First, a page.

The DWP left a family so ‘desperate’ the father went on an armed robbery spree

DWP logo and Andrew Robinson
Steve Topple

The Department for Work and Pensions (DWP) was ‘clawing back‘ so much money from a family of six that the disabled father committed a string of armed robberies to stop them losing their home. Now, he’s been jailed for five years. He stole a total of around £230.

A “wrangle” with the DWP

As Chronicle Live reported, Andrew Robinson lives with osteoarthritis in his knees.

His educational attainment should be irrelevant. But the court heard he was a former boarding school pupil, “star” rugby player and graduate. Then, his “prospects crumbled” due to his illness. After what Chronicle Live called a “wrangle” with the DWP, it reduced his family’s benefits from £200 a week to just £93.

The Centre for Research in Social Policy has a questionnaire that works out the ‘minimum income standard’ people should have. It says for a family of six with two children at primary school and two at secondary school, the amount is £961.74 a week. This is based on the Joseph Rowntree Foundation’s research [pdf, p1] into a “socially acceptable living standard”. The government, meanwhile, is evasive about the amount it legally has to give people to live on.

Robinson, desperate for help, had gone to Citizens Advice and even wrote to his MP. But seemingly no one came to his family’s aid.

He then took out high-interest loans to stop his family from being evicted. But as his lawyer described, Robinson had “reached the end of his tether”.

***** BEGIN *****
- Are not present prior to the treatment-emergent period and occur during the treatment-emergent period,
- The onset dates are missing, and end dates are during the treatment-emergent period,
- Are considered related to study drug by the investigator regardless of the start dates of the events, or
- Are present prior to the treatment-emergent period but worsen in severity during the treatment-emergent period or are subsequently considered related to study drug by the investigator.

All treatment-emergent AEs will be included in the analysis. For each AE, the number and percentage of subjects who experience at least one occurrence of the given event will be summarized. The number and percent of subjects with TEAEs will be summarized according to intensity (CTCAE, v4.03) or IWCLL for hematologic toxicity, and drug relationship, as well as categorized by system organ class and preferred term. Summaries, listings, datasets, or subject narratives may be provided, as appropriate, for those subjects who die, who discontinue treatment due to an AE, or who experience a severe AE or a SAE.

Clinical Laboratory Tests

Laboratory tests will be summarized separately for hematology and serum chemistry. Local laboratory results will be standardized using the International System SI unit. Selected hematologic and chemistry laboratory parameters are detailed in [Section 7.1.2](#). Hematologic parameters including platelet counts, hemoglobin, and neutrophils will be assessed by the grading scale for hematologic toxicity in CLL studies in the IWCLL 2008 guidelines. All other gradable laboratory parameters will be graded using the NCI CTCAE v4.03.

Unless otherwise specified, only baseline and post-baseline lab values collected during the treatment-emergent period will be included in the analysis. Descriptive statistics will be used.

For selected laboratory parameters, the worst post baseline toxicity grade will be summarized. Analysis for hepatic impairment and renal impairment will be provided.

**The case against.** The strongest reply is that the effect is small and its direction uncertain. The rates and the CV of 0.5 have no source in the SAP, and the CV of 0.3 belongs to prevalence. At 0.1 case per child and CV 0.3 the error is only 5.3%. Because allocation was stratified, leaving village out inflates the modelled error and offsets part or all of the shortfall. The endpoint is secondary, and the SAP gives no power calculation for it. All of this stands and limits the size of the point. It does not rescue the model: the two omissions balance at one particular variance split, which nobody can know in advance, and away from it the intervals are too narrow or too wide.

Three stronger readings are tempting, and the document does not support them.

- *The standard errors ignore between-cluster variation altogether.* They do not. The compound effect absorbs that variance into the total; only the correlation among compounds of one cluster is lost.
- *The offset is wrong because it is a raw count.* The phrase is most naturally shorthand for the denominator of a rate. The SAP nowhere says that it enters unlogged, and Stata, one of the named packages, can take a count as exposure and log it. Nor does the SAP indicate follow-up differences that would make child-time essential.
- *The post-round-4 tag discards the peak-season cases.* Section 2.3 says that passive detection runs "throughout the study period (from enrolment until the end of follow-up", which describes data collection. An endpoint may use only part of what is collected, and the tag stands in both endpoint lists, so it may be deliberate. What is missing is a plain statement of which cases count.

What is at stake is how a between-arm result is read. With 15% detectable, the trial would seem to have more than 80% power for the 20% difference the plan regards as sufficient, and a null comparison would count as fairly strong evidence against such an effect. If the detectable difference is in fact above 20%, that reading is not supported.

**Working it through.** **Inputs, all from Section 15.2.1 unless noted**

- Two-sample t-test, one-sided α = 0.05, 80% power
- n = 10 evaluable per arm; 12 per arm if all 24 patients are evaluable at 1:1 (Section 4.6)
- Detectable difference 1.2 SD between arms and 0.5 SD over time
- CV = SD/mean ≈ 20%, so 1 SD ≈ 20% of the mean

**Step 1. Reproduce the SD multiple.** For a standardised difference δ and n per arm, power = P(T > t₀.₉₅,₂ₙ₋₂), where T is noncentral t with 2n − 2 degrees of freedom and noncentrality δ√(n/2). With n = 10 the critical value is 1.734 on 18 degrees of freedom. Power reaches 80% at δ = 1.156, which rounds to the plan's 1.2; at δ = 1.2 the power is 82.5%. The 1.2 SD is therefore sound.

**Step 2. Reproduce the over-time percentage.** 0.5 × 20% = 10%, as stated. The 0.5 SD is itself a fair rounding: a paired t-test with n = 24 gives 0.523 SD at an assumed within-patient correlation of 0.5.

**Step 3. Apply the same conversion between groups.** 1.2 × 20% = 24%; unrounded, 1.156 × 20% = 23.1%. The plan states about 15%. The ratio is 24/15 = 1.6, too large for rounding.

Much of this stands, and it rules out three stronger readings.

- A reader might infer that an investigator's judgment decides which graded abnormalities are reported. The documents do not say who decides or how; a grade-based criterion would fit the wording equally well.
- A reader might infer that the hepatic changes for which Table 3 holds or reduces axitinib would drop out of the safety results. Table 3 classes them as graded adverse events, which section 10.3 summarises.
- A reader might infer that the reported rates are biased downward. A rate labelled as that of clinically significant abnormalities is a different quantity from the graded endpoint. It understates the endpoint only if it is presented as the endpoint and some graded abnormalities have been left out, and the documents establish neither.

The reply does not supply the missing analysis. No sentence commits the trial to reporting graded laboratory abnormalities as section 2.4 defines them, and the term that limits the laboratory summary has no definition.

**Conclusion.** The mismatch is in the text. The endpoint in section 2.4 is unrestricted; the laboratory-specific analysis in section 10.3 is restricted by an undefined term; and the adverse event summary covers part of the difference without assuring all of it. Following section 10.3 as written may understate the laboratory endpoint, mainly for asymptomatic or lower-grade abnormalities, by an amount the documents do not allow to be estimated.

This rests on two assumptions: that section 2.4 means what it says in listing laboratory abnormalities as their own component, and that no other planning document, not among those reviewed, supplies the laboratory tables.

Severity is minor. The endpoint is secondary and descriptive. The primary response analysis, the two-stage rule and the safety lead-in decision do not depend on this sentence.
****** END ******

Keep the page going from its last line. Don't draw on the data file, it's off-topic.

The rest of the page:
A family in “desperate need”

So on 15 March, he walked into a local Nisa shop armed with a hammer. He threatened staff into handing over around £80. Then, on 23 March, he did the same in a Shell garage but with an imitation firearm. He got around £150 in cash and goods. Finally, later that day, he attempted to rob a third store with a hammer, but the owner chased him off.

All this for £230.

His lawyer told Newcastle Crown Court:

[Robinson] just completely reached the end of his tether. He didn’t know what to do and how he was going to stave off the eviction.

He was doing it to try and support his wife and four children, who were in desperate need.

While the judge said he felt “sympathy” for Robinson, he also had to think of the “impact” on his victims:

It is terribly sad…

You are someone who has worked hard until you suffered knee problems.

You had serious money problems… and were receiving very limited… benefits as a result of a clawback from the DWP.

The judge sentenced Robinson to five years in prison.

Social media reacts

Reactions to Robinson’s case on Twitter were telling:

Meanwhile, people’s reactions on Facebook were mixed:

It is unclear what will happen to Robinson’s wife and their four children – except that this whole, tragic incident will probably affect them for the rest of their lives.

Get Involved!

– Support DPAC and Black Triangle, campaigning for disabled people’s rights.

Featured image via UK government – Wikimedia and Chronicle Live – screengrab

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